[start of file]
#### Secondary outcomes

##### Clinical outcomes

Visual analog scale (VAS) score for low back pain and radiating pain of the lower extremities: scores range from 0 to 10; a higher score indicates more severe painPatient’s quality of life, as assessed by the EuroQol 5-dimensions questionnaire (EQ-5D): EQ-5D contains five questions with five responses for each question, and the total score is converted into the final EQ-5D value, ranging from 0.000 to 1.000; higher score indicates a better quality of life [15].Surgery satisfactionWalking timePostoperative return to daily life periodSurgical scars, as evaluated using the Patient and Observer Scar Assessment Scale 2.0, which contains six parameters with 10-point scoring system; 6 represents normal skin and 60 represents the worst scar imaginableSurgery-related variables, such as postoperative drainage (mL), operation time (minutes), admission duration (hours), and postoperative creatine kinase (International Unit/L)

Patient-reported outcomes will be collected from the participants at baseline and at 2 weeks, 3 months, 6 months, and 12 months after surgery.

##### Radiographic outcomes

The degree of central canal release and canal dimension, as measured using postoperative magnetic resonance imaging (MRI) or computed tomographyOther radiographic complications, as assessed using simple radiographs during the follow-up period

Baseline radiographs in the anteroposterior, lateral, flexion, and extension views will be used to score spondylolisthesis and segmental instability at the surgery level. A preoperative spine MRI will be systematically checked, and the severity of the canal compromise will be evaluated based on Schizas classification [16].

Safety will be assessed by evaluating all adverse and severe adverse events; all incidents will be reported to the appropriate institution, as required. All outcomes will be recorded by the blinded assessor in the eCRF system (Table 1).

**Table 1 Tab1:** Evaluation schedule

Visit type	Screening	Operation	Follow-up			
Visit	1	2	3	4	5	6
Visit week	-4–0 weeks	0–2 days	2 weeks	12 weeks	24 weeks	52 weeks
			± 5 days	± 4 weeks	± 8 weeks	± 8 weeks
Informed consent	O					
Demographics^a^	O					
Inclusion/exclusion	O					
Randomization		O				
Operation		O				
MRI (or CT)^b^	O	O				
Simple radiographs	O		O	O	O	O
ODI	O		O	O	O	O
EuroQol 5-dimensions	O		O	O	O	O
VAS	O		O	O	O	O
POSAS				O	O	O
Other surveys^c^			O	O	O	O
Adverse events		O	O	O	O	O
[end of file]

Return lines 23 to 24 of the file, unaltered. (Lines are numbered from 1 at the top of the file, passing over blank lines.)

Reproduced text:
VAS	O		O	O	O	O
POSAS				O	O	O